The easiest way to describe Duke Nukem: The Doctor Who Cloned Me is with the words "Not for everyone". If you felt that the original Duke Forever was crap, then you might feel that this game does some things better. Even if I personally disliked the first half of the story, I can't even attempt to not notice the steps towards a better game this add-on pack helped, and that's coming from one of the people who protect Duke Forever. In the end, a 5 hours campaign with at least one new fun multiplayer map is without a doubt worthy of 800 MS points, or 9,99 Dollars/Euro if you're on PSN/Steam. If you have Duke Forever, give it a try, you might like it. As for me, I was left a bit disappointed by the add-on, but I do feel that Duke might be returning to true glory sooner than I anticipated. Just get rid of the Regenerative Health, Weapon Limit and the linear levels and I'll be very grateful.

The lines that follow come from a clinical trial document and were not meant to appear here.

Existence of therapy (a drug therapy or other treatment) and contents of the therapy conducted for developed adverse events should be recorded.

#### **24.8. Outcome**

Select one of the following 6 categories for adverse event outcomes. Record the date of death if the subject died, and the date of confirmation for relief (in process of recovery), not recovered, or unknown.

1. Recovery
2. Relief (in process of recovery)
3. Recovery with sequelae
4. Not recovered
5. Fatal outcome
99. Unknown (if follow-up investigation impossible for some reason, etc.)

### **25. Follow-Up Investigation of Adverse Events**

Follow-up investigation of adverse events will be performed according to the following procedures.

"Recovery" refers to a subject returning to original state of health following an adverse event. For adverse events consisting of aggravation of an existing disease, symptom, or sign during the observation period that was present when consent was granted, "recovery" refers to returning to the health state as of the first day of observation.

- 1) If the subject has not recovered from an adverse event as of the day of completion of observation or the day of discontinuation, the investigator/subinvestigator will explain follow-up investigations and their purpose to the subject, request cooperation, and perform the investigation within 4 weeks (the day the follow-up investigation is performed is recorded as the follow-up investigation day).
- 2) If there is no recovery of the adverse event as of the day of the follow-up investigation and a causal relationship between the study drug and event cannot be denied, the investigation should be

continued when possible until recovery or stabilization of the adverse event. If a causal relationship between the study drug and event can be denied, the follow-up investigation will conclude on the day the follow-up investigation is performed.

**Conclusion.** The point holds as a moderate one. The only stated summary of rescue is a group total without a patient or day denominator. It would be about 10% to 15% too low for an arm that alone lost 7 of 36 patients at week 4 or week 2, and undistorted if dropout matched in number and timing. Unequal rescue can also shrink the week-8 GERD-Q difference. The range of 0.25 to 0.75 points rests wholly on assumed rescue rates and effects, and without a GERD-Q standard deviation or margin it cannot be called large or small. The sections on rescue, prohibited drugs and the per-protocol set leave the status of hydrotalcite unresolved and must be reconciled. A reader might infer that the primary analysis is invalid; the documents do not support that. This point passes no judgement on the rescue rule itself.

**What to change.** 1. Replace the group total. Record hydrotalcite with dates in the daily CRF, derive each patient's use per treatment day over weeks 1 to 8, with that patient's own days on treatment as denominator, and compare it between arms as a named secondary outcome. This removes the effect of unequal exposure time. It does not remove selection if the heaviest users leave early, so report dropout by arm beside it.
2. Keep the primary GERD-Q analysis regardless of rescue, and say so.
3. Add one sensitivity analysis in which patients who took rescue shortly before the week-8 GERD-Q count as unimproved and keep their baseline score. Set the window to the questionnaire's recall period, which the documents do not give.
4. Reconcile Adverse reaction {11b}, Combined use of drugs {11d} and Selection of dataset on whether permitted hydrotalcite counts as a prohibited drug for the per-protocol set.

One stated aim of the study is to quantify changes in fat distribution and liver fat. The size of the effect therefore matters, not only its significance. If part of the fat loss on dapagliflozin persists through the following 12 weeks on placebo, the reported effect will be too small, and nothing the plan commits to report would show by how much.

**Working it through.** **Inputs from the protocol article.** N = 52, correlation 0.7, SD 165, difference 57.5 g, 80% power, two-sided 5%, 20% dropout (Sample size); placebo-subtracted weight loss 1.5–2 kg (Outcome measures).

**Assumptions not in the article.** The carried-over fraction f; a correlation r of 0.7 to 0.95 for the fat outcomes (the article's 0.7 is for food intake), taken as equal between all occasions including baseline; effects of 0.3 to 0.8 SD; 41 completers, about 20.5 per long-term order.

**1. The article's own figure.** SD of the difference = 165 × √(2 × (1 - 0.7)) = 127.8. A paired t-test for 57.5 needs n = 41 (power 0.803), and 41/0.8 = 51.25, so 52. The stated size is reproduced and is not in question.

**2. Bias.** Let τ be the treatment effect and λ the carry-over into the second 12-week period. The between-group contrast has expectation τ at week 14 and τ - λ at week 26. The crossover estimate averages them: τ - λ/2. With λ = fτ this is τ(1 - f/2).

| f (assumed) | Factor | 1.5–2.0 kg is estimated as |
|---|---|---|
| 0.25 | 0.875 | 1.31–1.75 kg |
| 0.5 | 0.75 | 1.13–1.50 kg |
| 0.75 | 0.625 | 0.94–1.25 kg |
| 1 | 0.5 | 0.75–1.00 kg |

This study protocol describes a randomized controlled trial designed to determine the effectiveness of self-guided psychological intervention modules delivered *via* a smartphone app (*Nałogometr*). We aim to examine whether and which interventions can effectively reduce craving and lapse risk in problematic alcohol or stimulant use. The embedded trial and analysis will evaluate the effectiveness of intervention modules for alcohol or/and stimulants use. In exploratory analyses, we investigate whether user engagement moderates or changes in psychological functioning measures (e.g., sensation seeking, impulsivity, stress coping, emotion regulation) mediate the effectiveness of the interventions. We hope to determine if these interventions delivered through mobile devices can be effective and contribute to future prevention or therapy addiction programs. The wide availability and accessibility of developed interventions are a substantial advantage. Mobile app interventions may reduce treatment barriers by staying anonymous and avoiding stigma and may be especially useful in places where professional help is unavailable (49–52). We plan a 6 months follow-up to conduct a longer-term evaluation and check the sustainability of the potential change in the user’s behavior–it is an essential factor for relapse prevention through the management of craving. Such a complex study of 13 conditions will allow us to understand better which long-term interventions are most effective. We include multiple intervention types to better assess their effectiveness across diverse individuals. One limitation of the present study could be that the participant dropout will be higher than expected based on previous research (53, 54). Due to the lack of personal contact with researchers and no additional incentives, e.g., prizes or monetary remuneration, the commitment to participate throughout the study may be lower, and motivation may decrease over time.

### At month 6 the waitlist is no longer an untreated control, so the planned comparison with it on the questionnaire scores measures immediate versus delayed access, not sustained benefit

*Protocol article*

Final Evaluation:
6/10 - Not For Everyone

Tobbii Karlsson played Duke: TDWCM for a total of 4½ hours during the single-player campaign.
1 further hour was spent on multiplayer mode. Tobbii beat the game once.


  1. The general opinion is that this DLC is actually better than the main campaign. I enjoyed them both equally but then I love DNF.

  2. @Stemot
    I think the main campaign was better, the first half of this DLC is such a let down.